Using the fiscal 1990 baseline, Japan achieved an 8.2 percent cut in emissions of carbon dioxide and other greenhouse gases from fiscal 2008 to 2012, meeting a 6 percent target under the 1997 Kyoto Protocol on curbing global warming, government sources said Saturday.

The preliminary figure shows Tokyo managed to fulfill its obligation during the first commitment period under the Kyoto pact due to a plunge in emissions in fiscal 2009 caused by a global financial crisis as well as forest absorption and the country's purchase of emissions credits from overseas, the sources said.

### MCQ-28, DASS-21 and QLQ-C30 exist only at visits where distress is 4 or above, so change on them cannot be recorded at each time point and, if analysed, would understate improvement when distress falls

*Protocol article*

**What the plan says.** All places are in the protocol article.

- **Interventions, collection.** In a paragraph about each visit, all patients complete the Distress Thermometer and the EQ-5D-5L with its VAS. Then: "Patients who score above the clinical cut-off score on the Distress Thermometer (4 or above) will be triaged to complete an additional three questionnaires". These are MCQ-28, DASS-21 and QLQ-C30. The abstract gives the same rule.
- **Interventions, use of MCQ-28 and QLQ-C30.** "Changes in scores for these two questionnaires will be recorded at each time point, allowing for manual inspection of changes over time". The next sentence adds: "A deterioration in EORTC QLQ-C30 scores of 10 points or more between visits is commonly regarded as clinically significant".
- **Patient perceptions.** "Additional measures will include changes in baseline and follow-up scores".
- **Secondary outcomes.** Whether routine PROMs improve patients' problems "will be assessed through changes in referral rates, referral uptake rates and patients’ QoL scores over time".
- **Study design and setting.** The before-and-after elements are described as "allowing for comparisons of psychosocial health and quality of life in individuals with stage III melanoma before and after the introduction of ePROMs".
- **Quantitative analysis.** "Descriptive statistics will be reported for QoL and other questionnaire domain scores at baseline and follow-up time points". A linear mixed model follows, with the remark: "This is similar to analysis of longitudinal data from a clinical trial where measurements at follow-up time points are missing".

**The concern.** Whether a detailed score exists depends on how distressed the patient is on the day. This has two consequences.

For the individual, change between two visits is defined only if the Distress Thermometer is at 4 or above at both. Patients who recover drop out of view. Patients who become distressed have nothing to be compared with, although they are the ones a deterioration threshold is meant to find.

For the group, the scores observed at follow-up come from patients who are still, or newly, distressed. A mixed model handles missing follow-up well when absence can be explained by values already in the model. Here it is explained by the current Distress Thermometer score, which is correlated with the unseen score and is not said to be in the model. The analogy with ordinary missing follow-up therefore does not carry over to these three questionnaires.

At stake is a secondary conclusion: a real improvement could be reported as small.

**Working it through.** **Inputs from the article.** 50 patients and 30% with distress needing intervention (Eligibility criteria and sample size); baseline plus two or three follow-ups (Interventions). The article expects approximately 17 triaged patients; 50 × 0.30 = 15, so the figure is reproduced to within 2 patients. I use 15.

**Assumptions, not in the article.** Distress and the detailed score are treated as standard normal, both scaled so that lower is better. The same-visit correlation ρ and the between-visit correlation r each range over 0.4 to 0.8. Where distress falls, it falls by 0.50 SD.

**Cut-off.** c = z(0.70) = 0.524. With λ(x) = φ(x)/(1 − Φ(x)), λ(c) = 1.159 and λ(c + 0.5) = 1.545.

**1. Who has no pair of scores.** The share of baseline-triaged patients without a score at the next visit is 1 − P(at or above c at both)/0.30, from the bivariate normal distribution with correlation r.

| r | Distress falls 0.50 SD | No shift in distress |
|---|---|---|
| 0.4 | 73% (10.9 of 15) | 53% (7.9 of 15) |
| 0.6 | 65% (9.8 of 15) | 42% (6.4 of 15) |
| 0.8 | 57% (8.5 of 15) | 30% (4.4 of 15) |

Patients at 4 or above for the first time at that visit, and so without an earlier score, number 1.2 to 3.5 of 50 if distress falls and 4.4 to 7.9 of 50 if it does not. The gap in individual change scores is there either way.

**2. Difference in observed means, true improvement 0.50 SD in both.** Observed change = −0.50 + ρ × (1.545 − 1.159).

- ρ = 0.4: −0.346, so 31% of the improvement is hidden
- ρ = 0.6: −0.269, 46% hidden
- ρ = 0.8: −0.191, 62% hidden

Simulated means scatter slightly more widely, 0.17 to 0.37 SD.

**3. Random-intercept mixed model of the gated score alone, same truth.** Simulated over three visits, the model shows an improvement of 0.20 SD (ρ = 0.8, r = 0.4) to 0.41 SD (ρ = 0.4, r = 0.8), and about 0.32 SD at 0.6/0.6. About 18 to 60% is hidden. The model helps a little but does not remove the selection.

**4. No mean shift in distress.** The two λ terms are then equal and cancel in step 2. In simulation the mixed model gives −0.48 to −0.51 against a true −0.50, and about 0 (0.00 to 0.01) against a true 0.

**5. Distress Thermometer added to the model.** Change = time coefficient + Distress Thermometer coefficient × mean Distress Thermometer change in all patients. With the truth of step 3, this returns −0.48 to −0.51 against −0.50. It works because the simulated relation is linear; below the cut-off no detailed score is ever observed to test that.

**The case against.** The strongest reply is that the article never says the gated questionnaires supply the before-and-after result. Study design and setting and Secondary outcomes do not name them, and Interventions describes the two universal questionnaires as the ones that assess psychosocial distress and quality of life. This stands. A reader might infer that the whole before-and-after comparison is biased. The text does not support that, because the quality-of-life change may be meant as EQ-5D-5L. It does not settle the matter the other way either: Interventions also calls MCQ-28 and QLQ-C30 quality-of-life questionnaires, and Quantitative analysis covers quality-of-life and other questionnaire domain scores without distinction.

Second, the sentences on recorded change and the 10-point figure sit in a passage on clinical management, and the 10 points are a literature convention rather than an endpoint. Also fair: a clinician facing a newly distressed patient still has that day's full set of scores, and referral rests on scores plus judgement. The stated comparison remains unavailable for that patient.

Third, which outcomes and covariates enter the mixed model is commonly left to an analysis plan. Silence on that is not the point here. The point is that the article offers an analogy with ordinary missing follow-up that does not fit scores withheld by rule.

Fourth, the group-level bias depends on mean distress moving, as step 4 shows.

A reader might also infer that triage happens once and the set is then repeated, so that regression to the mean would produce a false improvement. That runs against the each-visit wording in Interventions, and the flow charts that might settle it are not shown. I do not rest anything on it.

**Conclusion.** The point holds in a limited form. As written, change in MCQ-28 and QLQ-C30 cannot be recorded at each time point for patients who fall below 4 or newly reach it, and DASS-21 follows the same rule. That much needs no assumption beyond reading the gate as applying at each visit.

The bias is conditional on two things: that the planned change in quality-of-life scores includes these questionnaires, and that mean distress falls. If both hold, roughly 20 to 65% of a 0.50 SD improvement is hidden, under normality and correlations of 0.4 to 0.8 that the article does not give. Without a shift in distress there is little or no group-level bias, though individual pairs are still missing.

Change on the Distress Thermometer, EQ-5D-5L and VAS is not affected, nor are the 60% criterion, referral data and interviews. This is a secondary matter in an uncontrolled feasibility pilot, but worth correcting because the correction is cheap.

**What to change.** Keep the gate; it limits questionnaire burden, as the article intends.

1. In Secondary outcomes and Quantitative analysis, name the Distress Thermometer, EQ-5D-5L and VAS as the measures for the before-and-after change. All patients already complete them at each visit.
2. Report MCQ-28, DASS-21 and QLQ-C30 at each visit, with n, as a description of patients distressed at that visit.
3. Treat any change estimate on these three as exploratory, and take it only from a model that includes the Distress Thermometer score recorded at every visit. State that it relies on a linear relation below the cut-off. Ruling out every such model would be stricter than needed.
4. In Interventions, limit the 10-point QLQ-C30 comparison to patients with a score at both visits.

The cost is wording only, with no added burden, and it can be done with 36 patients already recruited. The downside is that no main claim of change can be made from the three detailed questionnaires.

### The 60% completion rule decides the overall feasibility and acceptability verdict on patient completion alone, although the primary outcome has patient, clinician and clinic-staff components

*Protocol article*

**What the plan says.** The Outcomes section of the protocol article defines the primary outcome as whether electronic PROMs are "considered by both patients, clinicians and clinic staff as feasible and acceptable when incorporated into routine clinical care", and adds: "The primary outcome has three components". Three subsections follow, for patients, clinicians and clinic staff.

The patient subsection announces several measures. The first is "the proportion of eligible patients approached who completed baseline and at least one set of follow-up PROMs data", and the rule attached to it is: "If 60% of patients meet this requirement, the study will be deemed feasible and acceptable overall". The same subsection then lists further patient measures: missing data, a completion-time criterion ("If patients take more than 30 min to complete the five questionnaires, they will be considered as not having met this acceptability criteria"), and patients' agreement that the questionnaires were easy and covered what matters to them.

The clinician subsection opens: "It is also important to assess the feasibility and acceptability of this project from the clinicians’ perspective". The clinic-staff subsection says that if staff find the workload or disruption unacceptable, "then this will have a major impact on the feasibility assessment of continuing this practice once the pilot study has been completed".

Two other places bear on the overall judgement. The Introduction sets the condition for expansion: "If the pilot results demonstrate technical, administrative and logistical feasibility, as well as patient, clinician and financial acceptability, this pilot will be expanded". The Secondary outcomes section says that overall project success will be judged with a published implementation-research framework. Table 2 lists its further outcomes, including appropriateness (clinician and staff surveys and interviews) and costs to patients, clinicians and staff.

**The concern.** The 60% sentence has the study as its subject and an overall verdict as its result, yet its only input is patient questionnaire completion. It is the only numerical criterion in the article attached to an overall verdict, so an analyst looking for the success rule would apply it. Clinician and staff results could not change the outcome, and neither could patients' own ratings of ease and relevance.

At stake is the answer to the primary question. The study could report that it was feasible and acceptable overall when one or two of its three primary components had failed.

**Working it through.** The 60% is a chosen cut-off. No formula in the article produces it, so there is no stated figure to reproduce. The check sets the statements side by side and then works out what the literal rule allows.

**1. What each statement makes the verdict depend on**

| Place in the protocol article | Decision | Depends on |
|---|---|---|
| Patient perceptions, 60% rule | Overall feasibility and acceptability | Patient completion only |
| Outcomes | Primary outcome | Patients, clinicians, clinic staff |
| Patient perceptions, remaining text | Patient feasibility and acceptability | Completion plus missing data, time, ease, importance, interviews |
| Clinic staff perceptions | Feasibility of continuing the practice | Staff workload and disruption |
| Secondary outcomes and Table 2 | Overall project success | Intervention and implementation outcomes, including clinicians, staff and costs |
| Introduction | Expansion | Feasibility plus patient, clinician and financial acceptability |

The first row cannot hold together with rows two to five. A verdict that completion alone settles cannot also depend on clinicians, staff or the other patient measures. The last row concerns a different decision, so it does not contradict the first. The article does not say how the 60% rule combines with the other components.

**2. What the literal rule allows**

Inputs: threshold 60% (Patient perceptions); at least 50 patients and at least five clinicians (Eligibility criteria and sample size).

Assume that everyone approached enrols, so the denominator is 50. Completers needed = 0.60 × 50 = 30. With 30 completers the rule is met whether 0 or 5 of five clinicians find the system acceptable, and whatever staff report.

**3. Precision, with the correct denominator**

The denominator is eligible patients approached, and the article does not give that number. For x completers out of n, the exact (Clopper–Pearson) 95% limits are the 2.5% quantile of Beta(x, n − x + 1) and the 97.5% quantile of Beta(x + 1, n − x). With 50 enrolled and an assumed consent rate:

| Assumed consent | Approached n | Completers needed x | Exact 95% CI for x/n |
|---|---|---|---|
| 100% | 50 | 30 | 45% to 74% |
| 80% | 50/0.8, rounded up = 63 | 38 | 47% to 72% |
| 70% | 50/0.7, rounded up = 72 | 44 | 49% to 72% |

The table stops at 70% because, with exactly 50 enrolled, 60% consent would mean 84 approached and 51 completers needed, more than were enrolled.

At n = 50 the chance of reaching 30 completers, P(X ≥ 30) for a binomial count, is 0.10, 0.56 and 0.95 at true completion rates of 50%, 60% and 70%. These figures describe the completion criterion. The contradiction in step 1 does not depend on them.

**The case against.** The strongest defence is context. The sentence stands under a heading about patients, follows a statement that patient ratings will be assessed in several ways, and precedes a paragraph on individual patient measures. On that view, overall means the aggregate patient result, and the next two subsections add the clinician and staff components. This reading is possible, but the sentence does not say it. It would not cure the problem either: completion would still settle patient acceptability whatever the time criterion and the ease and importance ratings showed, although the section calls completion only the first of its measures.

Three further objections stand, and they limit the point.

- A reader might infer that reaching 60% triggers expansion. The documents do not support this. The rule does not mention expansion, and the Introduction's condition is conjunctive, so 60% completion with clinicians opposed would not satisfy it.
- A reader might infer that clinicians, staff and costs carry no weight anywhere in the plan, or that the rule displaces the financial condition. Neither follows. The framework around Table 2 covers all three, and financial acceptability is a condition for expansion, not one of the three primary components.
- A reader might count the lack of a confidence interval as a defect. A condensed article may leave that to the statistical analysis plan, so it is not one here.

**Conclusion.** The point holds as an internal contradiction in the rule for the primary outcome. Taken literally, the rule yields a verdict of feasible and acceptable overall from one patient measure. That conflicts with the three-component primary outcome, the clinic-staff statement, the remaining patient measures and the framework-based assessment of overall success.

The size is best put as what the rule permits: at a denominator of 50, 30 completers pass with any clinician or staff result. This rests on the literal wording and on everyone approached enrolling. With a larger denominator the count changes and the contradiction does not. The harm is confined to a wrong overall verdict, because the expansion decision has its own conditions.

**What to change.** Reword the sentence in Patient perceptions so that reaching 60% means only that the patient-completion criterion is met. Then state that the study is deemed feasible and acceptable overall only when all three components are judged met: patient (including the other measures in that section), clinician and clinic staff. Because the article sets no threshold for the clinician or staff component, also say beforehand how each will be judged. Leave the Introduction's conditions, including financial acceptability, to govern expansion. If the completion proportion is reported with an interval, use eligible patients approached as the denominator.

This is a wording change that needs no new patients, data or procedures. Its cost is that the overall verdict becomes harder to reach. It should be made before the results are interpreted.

Environment Minister Nobuteru Ishihara is set to announce the nation's achievement of the 6 percent cut target at the ongoing U.N. climate talks in Warsaw, they said.

But greenhouse gas emissions in Japan have been rising since the 2011 Fukushima disaster, which left most of Japan's nuclear plants offline and revived thermal power generation.

Tokyo has decided not to join an eight-year second commitment period from 2013 for the Kyoto Protocol, saying the framework lacks effectiveness as major gas-emitting countries such as the United States and China are not part of the reduction efforts.

On Friday, Tokyo set a new target of slashing greenhouse gas emissions by 3.8 percent in fiscal 2020 from fiscal 2005 levels, assuming nuclear power plants in the country remain offline.

But the revised goal has immediately drawn criticism as it represents an rise of about 3 percent in emissions from the Kyoto Protocol base year of fiscal 1990.